Oregon is in the middle of a foster care crisis: Kids are being housed in hotels and state offices because homes can’t be found.
Sen. Ron Wyden said one way to reduce the crisis is to take fewer kids out of family homes. But that means spending more money on things like parenting education, substance abuse programs and mental health services.
“My goal is to ultimately reduce the need for foster care in the first place by giving more families more resources to safely stay together and avoid the trauma of unnecessary foster care stays,” he said.
But Richard Wexler of the National Coalition For Child Protection Reform is not a fan of the bill. He said it enshrines in the law the double standard that pervades American child welfare: services to keep families together must meet tests that are almost impossibly high before being deemed “evidence-based.”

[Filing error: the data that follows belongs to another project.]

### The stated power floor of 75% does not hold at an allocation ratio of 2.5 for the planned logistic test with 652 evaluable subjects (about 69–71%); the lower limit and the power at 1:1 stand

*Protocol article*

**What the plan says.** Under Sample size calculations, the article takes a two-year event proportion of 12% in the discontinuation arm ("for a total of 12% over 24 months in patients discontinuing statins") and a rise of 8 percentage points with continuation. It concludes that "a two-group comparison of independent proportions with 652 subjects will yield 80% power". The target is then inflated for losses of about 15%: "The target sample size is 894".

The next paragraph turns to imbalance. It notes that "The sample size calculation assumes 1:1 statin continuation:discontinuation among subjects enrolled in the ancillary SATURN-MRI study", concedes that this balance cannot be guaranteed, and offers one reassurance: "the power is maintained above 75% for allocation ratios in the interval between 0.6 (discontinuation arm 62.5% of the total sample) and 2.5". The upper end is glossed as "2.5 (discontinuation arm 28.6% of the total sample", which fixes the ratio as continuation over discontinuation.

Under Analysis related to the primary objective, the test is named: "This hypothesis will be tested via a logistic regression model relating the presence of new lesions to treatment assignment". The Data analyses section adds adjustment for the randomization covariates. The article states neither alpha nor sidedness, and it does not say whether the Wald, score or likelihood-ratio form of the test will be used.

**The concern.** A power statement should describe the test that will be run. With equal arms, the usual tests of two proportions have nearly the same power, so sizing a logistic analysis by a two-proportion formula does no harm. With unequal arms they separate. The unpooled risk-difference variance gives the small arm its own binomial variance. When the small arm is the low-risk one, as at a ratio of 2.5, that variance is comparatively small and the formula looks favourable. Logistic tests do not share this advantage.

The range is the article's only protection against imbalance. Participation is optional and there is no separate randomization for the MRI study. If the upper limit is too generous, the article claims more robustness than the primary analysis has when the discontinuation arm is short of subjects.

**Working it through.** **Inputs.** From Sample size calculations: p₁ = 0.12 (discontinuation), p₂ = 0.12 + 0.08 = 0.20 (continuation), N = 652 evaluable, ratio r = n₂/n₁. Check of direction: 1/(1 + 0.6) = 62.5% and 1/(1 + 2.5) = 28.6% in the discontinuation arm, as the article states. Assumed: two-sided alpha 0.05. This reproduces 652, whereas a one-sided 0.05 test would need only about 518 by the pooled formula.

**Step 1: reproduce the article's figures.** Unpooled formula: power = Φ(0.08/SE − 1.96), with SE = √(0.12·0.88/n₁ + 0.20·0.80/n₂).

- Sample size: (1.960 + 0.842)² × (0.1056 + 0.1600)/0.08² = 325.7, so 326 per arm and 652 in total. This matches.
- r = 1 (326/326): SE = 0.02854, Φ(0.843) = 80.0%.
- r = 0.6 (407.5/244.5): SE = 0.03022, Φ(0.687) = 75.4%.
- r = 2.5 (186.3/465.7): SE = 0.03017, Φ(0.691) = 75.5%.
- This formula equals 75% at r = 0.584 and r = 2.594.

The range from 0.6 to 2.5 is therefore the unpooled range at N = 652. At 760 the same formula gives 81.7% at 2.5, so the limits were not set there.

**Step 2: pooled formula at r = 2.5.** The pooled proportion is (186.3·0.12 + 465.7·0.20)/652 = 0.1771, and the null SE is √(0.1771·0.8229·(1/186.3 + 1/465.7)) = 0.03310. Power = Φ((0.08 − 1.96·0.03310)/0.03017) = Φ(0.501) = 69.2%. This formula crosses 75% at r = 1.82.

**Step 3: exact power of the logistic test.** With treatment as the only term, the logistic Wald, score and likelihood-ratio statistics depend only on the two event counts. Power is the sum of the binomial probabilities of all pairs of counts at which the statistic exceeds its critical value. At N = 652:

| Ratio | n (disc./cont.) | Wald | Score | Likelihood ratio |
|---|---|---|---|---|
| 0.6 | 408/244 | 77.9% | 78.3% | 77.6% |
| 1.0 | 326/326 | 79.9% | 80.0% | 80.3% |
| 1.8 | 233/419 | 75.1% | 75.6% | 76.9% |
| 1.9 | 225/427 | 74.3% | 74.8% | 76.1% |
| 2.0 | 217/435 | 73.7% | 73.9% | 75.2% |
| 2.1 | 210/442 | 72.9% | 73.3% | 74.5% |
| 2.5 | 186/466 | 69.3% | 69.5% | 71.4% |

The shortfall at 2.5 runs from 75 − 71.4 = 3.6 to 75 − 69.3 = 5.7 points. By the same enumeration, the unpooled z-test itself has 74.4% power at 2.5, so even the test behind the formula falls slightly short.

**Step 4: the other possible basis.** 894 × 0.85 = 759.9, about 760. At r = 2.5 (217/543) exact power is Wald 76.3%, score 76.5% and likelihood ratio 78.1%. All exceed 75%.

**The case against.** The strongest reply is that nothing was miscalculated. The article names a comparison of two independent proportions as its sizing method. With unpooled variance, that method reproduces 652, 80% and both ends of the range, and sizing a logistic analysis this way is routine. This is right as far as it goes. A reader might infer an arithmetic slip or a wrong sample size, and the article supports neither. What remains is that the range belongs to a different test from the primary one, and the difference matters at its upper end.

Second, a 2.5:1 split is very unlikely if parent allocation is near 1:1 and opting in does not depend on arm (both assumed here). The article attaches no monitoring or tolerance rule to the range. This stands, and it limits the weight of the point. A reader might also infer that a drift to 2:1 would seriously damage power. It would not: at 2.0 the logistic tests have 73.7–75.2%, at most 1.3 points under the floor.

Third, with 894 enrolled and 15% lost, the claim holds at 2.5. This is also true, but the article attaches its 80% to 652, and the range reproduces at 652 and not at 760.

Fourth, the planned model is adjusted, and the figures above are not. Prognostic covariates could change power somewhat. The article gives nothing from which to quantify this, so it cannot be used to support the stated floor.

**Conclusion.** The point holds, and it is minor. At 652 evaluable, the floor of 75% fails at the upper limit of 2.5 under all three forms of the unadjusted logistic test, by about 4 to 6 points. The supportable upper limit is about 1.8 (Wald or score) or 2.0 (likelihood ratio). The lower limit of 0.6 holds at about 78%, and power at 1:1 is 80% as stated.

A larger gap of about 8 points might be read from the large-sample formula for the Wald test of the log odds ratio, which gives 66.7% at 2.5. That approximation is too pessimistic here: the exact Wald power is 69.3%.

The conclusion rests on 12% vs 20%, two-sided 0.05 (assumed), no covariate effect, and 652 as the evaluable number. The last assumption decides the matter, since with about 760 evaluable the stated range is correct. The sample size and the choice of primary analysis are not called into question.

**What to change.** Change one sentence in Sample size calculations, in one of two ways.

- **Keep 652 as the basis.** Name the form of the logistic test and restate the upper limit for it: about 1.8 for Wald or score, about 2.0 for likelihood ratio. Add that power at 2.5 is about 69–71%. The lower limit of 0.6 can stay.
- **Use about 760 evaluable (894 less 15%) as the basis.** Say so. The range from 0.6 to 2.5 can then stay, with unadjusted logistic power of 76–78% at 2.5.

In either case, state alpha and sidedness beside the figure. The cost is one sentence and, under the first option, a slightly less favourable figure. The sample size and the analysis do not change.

But to keep right on using the worst form of care — group homes and institutions — no evidence is required: just more paperwork.
Wyden introduced the “Family First Prevention Services Act” a year and a half ago. But it passed in the House last month. He now hopes to push it through the Senate under the unanimous consent process before Congress wraps up in August.